Streets and Stories: Rue Saint-Sulpice in Saint Germain-des-Près

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Streets and Stories: Rue Saint-Sulpice in Saint Germain-des-Près
You know what is the best thing about each and every street in Paris? No matter how short, even if it’s just a block, it holds a story waiting to be discovered. The Rue Saint-Sulpice in Saint-Germain-des-Près may have been named for the church that runs alongside it, but it has its own rather racy secrets of its own. At just over 950 feet long, stretching from the heart of Odéon to the Place Saint-Sulpice, the ancient street was once swallowed up by the 16th century church, abbey and cemetery. The original church was built during the 13th century and was added onto for more than 350 years. With the nearby Abbaye de Saint-Germain-des-Près, the entire area was dedicated to the faithful and left little room for anything else. In 1641, catholic priest Jean-Jacques Olier heard that the church was falling into disrepair and came to Paris to reform the church and create a seminary. The ancient church was demolished and in 1646, Anne of Austria laid the cornerstone of what would be one of the most stunning churches in Paris. She was the wife of Louis XIII and mother of Louis XIV; the young Sun King was only four years old at the time of his father’s death. Crowned King but too young to serve, his mother was named Queen Regent. To keep herself in the favor of the country, she spent a lot of time visiting churches and religious sites. Being asked to lay the first stone was just what she needed to ingratiate herself with the people. Today the second largest church in Paris after Notre-Dame cathedral, it is the site for the many religious holidays that once took place in Notre Dame de Paris and even the national funeral of Jacques Chirac. While the outside with its mismatched towers didn’t attract much praise from the writers that frequented the district, the beautiful inside will convert even the most cynical tourists. As soon as you enter, in the Chapelle des Saints-Anges you will discover three frescos by Eugène Delacroix: Heliodorus Driven from the Temple, Jacob Wrestling the Angel, and above your head, Saint Michael Slaying the Dragon. Spending eight years on these paintings towards the end of his life, he would walk over everyday from his nearby home on Rue de Furstemberg until they were completed in 1861. Telling a friend in a letter that the project might kill him, he would live just under two years more before taking his last breath. The frescoes are stunning but the treasures of Saint Sulpice do not end there. Near the entrance, against two pillars at the end of the nave, are two holy water fonts, topped with a large shells. But these aren’t just any old shells. This pair was given to François I, King of France from 1515 to 1547, by the Republic of Venice. They were kept within the Crown treasures until 1745 when Louis XV gave them to Jean-Baptiste Languet de Gergy, the parish priest of Saint Sulpice. In 1774, French sculptor Jean-Baptiste Pigalle would create a base for each of the Conchata Imbricata shells that would keep the maritime theme. Sea life can be seen carved on the marble base that hold up these exquisite shells. Luckily they were removed in 1793 during the French Revolution and survived the destruction that was seen all over Paris. Since 1802, they have stood at the entrance of the nave. There are so many great treasures in Paris hidden behind glass, but these two dating back more than 450 years are right there for you to reach out and touch. (And you can even get a spiritual cleansing at the same time.) Just outside the door on the Place Saint-Sulpice it is hard to miss the large fountain surrounded by the “angriest lions in Paris” as Ernest Hemingway called them. The Fontaine of the Four Cardinals by Louis Visconti was built in 1843 and on a sunny day the sun sparkles off the water making the surrounding benches one of the best seats in Paris. Visconti created the fountain with four statues of French bishops, none of which became Cardinals, but let’s not nitpick, shall we? Hemingway would sit at the nearby Café de la Mairie after walking a short distance from his home on Rue Férou with second wife Pauline Pfeiffer. With notebook in hand he would sit on the terrace overlooking Saint-Sulpice and note the pigeons that would spend their morning sitting on the bishops’ heads before moving down to the angry lions that clearly didn’t scare them. The Café de la Mairie with its prime location is a wonderful spot for a coffee in the morning and even better for the late afternoon glass of wine on a sunny day. While it is just a few blocks from Les Deux Magots and Café de Flore, on any given day you could have found one of the many expatriate writers that called the area their home. Besides Hemingway, F. Scott Fitzgerald, Samuel Beckett and William Faulkner would all count the Café de la Mairie as one of their favorites. In 1951 Jean-Paul Sartre and Albert Camus had been working on Combat, the radical…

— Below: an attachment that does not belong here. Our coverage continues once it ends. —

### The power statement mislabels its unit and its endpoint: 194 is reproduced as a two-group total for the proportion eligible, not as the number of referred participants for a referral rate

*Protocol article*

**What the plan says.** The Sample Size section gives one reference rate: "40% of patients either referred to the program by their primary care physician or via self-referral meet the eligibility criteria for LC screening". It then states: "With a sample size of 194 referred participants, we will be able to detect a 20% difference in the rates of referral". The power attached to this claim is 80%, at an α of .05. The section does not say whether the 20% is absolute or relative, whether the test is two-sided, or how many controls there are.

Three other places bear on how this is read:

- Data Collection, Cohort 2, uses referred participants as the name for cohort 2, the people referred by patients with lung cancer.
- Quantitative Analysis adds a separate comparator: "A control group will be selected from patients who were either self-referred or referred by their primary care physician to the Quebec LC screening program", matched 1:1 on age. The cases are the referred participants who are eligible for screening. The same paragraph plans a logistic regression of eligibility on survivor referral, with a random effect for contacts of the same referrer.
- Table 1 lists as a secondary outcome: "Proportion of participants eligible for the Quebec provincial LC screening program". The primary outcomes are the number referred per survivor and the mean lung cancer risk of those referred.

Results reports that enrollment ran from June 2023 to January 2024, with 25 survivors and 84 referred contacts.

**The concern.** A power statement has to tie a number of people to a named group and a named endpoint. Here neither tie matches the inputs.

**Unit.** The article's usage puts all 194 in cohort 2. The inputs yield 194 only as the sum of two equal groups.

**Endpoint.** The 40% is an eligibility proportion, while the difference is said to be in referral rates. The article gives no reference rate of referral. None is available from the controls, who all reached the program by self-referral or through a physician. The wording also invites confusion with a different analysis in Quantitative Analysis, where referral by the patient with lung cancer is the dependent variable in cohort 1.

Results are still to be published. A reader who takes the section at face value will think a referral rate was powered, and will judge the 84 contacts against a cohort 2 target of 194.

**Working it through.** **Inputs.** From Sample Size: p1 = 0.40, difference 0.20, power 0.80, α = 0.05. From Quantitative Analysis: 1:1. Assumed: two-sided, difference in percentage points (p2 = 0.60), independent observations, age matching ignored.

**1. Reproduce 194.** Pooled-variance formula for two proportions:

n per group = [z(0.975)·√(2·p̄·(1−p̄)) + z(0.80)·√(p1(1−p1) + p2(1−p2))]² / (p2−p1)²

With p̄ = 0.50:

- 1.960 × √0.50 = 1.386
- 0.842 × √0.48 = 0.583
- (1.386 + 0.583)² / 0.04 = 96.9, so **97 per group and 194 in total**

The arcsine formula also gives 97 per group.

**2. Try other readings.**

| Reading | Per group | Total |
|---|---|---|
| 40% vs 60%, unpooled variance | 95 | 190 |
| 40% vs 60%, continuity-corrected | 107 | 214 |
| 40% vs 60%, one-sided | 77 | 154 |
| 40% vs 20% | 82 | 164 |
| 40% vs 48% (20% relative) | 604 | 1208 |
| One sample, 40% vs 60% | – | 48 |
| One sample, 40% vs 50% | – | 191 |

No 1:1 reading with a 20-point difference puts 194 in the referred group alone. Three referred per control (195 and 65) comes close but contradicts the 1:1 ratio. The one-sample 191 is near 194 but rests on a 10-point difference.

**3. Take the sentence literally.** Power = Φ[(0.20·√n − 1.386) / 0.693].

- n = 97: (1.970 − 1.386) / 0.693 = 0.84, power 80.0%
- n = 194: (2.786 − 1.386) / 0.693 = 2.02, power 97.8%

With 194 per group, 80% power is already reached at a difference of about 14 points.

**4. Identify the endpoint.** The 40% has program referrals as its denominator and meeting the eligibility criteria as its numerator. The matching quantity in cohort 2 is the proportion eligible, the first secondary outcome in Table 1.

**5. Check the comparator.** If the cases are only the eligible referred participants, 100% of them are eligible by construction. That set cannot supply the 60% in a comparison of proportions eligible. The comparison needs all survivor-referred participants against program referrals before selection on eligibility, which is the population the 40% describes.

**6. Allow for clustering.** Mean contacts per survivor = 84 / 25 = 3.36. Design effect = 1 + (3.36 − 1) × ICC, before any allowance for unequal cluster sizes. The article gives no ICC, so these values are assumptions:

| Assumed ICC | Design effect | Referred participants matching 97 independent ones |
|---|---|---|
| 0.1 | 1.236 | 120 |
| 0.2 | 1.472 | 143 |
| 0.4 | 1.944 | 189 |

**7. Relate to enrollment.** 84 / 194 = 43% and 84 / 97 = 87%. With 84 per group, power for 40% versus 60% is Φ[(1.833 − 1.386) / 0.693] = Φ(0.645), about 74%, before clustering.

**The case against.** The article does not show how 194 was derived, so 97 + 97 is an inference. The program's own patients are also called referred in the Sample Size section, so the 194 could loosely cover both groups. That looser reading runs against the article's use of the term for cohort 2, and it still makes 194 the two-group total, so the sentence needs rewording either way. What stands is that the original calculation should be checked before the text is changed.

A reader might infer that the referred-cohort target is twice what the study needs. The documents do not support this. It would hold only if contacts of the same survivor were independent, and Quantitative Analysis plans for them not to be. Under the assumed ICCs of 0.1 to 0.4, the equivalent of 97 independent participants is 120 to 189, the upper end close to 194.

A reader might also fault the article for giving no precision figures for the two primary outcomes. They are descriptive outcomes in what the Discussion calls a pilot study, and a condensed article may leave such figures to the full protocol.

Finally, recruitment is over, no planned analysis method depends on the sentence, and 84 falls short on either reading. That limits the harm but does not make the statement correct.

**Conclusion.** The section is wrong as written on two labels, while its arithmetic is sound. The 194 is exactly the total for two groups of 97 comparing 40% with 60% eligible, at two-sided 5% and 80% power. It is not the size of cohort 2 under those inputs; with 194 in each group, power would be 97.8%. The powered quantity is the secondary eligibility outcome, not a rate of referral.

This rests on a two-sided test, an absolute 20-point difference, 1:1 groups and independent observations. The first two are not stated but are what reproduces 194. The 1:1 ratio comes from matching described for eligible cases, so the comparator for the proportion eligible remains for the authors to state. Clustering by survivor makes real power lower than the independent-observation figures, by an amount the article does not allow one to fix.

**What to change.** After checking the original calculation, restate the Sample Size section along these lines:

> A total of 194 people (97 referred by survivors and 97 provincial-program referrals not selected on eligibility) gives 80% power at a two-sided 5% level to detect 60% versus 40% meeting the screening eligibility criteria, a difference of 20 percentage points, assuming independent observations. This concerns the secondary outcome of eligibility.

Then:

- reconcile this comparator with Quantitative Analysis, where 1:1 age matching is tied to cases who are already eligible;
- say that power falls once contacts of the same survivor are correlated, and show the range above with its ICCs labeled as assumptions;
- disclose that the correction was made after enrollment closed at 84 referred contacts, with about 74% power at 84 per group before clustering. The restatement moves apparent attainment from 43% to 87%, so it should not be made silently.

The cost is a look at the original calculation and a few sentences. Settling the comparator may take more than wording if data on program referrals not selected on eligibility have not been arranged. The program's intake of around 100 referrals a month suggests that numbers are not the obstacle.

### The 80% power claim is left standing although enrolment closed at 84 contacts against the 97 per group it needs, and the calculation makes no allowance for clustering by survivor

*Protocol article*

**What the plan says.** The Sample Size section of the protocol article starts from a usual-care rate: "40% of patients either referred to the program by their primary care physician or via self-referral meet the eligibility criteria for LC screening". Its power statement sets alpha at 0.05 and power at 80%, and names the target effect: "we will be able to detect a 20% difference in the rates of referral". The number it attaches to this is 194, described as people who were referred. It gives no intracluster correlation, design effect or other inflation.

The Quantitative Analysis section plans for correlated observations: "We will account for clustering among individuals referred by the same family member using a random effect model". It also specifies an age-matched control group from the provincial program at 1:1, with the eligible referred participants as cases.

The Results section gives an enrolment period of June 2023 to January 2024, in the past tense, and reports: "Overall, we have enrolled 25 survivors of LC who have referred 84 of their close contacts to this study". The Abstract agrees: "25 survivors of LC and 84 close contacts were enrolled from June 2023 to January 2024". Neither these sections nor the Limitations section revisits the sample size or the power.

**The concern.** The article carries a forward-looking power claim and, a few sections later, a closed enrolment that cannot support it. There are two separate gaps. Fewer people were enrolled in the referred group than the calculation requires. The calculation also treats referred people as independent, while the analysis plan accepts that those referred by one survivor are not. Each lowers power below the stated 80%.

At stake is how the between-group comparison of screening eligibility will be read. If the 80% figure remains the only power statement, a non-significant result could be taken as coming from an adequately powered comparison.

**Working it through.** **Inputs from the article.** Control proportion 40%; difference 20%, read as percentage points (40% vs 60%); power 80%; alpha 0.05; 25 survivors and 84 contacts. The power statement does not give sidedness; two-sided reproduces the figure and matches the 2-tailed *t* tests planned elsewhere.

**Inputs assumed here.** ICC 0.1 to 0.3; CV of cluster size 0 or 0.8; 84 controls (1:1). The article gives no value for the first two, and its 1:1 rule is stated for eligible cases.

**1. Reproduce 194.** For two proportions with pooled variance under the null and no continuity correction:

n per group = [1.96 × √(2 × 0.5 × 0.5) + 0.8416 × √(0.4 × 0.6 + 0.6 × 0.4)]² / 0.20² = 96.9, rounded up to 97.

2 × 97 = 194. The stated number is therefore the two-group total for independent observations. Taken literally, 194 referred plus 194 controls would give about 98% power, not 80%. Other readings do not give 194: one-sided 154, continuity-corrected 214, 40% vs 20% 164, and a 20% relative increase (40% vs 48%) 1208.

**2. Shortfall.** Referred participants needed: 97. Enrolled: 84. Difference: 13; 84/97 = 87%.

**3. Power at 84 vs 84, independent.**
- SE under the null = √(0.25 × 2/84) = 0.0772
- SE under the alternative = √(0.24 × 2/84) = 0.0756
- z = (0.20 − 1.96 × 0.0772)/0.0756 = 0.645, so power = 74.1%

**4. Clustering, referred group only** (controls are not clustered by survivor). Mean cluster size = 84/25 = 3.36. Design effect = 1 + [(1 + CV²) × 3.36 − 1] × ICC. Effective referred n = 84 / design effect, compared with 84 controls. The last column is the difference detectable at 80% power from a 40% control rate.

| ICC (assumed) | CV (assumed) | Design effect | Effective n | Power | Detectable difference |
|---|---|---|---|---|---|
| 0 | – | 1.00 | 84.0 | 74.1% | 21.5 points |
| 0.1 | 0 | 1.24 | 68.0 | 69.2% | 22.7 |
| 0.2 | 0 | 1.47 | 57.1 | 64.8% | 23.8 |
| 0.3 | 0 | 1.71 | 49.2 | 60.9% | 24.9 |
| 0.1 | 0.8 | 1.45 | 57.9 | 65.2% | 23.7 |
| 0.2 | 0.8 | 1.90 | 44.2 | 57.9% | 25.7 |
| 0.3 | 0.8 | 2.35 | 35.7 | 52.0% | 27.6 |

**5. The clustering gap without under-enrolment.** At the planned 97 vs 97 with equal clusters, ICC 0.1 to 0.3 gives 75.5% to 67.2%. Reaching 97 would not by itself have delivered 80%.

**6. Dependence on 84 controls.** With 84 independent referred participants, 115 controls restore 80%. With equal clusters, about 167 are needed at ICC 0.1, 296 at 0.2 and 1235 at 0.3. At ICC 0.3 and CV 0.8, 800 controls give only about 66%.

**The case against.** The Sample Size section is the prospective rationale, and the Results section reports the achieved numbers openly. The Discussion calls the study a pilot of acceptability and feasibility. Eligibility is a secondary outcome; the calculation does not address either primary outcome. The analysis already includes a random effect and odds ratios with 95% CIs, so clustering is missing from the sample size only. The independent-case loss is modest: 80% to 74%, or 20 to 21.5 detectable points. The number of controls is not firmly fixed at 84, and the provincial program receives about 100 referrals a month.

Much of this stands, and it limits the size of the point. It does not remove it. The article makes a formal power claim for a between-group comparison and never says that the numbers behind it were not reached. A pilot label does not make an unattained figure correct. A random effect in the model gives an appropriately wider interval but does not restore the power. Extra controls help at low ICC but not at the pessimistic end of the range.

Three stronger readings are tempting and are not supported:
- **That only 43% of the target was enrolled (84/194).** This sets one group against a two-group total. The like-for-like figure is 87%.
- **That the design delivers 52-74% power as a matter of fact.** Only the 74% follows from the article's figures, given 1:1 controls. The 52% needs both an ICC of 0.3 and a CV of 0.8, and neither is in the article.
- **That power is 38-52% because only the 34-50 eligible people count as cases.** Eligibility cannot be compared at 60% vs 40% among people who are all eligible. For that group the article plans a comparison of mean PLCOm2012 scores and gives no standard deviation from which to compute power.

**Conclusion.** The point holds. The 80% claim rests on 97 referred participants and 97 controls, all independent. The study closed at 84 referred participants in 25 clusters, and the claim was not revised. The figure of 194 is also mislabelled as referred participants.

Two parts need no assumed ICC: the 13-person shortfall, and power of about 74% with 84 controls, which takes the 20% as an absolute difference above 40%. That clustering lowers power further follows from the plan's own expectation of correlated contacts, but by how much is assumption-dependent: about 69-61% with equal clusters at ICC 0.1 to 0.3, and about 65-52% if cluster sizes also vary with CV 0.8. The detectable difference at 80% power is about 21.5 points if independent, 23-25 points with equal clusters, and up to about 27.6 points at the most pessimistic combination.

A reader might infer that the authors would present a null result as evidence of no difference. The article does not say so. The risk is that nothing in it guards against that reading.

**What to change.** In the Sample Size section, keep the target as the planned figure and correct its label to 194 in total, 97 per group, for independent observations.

Lead photo credit : Rue Saint-Sulpice. Image credit: Wikipedia (CC BY 2.0)

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Claudine Hemingway had a deep love of Paris instilled in her at an early age from her beloved grandparents. Following in their footsteps, she is happiest strolling the historic cobblestones soaking in the architecture, art and history. Highly sought after to plan your Parisian adventure that ventures off the beaten path and digs deeper into the historic and secret Paris. Contact her at [email protected] to plan your trip. You can follow her adventure and daily Paris history lesson on Instagram @claudinebleublonderouge


  • Elizabeth
    2020-01-11 15:52:58
    Interesting albeit one of the worst-written pieces I've seen on Bonjour Paris. What is a "hamman" at No. 15????